Interview with Annie Monnig-Reid, Associate Field Education Coordinator

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Annie Monning-Reid, Associate Field Coordinator

Social workers are in ever-increasing demand, and the field needs intelligent, well-educated, committed professionals to represent the populations who are most in need. It requires people with a strong sense of social justice and a desire to make the world a better place. Annie Monnig-Reid, the associate field education coordinator for the Master of Social Work program at the University of Nevada, Reno, says critical thinking skills and having empathy for others are two key traits social workers need.

To gain the skills necessary to be effective social workers, students also need a combination of classroom learning and hands-on fieldwork. In this interview, Monnig-Reid discusses the skills students gain from their fieldwork experience and describes how working in the field helped her choose a career path, learn to think “outside the box” and gain the tools to work with people from all walks of life with myriad issues to overcome.

How long have you wanted to be a social worker? What drew you to the field of social work?

I knew my junior year of high school that I wanted to be a social worker. After my mom and I took a trip to Chicago and I noticed all these housing projects and other things I hadn’t seen before, I decided I wanted to pursue that career to help those who are underserved. So when I applied to college, I actually applied to the social work program, and that’s what I stuck with for all four years while I was an undergraduate.

My program was a generalist program, so I was trained in all different areas, and that’s how my career has been. I’ve done a ton of different things, so I never really had a focus on any one thing. I tried all different types of social work, mainly direct practice social work, but I’ve kind of done it all.

I did a bachelor-level internship in a program called Communities in Schools, so I was working with junior high students at that time. Later I ended up working with that program afterward during the summer. Then I took some time off and went back to graduate school to get my master’s in social work. I did my internship at the Bexar County Juvenile Probation Department in San Antonio, Texas. I got hired on with them as a juvenile probation officer when I finished my internship and graduated with my master’s. Then I decided that I wanted to move to Los Angeles, so I took a job with Los Angeles County as a juvenile probation officer.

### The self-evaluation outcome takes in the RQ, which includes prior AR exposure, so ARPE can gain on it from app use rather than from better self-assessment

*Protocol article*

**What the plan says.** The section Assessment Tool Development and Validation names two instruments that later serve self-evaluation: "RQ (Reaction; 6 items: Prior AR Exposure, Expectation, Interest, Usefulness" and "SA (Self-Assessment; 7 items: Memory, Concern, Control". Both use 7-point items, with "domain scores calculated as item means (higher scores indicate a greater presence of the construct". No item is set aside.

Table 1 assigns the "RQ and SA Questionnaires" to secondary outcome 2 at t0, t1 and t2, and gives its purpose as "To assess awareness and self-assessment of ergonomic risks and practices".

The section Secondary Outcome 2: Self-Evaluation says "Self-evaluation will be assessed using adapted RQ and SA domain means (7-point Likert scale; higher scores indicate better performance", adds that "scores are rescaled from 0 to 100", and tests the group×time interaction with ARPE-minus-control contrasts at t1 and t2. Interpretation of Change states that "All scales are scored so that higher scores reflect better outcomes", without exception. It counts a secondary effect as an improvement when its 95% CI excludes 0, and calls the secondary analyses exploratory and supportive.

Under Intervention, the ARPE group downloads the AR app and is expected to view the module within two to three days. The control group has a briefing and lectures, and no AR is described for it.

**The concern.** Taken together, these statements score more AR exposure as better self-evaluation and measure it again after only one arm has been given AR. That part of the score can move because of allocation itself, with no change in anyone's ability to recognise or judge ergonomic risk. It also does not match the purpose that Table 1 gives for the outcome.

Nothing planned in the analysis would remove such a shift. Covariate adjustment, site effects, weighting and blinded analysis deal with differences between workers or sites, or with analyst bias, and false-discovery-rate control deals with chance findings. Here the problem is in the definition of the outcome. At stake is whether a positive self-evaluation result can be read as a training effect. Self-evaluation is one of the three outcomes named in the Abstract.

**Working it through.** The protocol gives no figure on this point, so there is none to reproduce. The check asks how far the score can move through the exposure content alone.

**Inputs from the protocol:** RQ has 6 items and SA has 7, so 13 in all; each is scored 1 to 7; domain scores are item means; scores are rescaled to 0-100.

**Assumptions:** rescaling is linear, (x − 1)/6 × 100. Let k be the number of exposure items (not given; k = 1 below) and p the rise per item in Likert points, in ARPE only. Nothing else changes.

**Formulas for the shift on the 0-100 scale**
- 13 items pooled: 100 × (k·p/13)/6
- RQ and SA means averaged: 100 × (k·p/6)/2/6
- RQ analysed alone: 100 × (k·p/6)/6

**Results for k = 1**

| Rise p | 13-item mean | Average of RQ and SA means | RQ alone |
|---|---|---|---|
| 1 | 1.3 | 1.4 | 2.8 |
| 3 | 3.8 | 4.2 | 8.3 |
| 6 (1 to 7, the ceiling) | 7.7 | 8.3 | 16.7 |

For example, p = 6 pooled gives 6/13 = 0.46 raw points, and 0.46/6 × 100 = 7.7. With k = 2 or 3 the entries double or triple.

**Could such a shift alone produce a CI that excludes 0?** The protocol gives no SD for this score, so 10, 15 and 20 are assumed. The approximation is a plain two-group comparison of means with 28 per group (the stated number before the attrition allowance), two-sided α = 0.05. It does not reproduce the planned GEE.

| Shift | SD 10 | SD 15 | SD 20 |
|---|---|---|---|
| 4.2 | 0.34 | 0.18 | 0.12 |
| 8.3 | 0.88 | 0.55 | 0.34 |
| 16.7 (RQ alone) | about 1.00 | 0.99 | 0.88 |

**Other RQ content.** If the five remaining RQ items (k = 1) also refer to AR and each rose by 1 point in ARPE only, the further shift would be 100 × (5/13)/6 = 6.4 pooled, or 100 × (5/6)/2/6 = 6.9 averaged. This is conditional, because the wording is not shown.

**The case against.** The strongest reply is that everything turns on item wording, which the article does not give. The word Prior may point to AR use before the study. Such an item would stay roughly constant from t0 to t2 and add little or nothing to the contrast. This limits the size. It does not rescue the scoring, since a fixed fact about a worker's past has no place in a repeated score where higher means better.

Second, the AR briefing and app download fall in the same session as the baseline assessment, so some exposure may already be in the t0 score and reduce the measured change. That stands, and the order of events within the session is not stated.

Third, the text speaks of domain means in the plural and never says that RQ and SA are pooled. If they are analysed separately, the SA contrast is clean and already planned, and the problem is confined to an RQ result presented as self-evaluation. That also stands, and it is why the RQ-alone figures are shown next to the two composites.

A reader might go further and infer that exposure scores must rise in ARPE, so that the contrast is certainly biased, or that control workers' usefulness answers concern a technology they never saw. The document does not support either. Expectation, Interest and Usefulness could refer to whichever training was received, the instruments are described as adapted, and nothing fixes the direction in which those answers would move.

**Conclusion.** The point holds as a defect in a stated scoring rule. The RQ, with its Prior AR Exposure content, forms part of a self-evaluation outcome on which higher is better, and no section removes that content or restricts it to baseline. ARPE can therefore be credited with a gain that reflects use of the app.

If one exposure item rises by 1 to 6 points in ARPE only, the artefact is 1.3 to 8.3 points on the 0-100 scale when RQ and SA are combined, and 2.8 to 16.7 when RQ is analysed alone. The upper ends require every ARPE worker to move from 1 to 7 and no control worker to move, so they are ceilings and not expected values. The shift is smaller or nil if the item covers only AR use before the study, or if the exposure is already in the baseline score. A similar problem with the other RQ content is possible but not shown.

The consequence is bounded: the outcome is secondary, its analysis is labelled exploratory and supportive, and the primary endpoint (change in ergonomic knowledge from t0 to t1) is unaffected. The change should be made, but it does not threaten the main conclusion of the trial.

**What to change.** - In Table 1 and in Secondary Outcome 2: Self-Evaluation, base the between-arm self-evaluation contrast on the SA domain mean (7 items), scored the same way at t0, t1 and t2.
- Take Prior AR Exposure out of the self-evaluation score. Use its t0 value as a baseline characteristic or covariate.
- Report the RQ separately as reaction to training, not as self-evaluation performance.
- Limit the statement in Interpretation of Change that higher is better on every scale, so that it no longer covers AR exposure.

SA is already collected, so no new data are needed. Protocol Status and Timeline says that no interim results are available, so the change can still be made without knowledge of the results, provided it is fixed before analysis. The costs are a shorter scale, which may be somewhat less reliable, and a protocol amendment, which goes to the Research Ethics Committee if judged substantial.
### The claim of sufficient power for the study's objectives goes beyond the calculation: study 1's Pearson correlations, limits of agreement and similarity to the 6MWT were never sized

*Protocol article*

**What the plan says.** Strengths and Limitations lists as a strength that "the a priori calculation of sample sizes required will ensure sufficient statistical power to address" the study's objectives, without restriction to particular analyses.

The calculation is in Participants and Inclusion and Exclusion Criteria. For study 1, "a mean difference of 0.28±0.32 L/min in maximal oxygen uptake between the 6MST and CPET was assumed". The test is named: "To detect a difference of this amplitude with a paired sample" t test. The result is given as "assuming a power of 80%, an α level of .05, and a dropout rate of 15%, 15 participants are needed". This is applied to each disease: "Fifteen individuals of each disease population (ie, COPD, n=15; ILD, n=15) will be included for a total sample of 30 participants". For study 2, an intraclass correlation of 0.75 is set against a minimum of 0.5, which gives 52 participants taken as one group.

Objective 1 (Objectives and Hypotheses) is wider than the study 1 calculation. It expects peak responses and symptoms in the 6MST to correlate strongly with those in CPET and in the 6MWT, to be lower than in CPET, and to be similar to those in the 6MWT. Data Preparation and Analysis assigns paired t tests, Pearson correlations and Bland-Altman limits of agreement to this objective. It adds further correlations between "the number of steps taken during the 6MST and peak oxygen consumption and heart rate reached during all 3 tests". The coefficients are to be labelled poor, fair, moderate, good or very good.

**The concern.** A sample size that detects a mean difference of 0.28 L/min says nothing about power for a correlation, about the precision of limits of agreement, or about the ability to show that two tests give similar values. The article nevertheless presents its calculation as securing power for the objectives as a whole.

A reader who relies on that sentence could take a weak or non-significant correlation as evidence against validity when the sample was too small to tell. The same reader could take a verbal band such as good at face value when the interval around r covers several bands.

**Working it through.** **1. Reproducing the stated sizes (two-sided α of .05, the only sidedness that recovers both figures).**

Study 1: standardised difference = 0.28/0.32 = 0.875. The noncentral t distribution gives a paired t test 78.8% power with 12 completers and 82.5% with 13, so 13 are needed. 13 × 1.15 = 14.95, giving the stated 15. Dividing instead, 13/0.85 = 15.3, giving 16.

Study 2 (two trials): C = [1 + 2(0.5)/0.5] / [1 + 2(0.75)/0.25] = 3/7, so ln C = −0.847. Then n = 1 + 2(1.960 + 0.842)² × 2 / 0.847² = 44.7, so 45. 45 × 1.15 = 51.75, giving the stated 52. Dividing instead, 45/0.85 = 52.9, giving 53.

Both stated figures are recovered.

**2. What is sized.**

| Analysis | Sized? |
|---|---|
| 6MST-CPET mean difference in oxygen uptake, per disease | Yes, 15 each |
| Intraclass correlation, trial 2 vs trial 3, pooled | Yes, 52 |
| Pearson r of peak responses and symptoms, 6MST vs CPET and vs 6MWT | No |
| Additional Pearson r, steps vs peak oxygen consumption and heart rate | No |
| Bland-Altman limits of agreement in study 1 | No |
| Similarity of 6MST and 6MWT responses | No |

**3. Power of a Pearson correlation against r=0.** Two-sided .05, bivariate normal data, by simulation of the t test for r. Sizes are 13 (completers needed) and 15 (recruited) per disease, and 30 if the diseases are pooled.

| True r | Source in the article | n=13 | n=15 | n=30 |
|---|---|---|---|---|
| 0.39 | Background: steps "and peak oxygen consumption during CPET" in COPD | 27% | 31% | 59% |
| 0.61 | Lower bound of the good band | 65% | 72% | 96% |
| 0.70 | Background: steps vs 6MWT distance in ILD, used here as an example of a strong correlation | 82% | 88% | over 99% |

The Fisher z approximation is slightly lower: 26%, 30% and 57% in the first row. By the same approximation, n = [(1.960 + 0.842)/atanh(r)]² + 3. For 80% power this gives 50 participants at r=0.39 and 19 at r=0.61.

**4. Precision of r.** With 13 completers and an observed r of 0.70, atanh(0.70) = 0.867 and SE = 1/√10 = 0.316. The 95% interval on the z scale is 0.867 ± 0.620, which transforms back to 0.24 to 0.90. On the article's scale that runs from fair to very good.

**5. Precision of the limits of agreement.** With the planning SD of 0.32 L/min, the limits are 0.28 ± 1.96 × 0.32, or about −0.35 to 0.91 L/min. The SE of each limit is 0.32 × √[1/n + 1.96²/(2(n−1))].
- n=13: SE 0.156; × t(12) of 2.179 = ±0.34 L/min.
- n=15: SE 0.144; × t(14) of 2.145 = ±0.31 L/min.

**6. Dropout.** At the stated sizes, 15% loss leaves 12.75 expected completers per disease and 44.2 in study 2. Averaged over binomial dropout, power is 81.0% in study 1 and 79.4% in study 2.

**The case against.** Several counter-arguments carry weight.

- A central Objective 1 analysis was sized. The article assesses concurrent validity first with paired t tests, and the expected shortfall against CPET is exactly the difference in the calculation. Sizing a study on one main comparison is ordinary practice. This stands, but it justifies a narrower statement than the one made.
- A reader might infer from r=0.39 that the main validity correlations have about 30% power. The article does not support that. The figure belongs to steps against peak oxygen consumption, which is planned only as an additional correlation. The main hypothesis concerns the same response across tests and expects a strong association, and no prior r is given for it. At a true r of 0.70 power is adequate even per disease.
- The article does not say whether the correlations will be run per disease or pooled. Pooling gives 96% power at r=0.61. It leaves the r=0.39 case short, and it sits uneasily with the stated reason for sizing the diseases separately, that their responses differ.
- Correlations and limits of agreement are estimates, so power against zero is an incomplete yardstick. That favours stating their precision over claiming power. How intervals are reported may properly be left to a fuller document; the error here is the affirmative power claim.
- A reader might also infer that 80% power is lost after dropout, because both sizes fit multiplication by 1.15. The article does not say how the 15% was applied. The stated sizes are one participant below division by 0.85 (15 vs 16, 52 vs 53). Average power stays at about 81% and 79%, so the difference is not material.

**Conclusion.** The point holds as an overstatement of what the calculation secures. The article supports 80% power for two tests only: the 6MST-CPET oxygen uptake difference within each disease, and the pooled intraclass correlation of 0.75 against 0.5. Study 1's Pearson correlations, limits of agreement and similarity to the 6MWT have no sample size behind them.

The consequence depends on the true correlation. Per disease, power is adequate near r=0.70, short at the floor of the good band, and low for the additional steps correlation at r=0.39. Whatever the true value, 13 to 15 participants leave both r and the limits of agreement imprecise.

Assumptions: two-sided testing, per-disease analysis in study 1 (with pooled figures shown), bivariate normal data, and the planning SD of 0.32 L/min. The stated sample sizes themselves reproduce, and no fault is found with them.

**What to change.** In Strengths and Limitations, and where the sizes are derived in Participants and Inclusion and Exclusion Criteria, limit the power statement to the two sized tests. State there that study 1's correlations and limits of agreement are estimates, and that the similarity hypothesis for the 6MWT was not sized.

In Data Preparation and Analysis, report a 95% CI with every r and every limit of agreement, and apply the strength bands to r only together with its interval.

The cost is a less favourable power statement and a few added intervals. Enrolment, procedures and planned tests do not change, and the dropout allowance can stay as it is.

I got married and we moved to Reno, where I started working with Washoe County Child Protective Services. I was there for four years but found that work to be quite stressful, sad and really busy. So then I went into working in hospitals, and that’s where I’ve been for about the last eight years, doing medical social work.

In all social work, we are client advocates and provide resources, but the hospital is different just because it’s more short term. You have clients who come and then they leave, so it’s doing a lot of discharge planning to make sure they’re safe and have all the resources they need when they leave. You do a lot of dealing with families, so it’s similar in that we’re advocating for the client. Medical social work has a whole different set of knowledge to understand. You have to know what’s going on with people and their illnesses, and deal with a whole interdisciplinary team, including doctors, nurses, physical therapists and law enforcement people.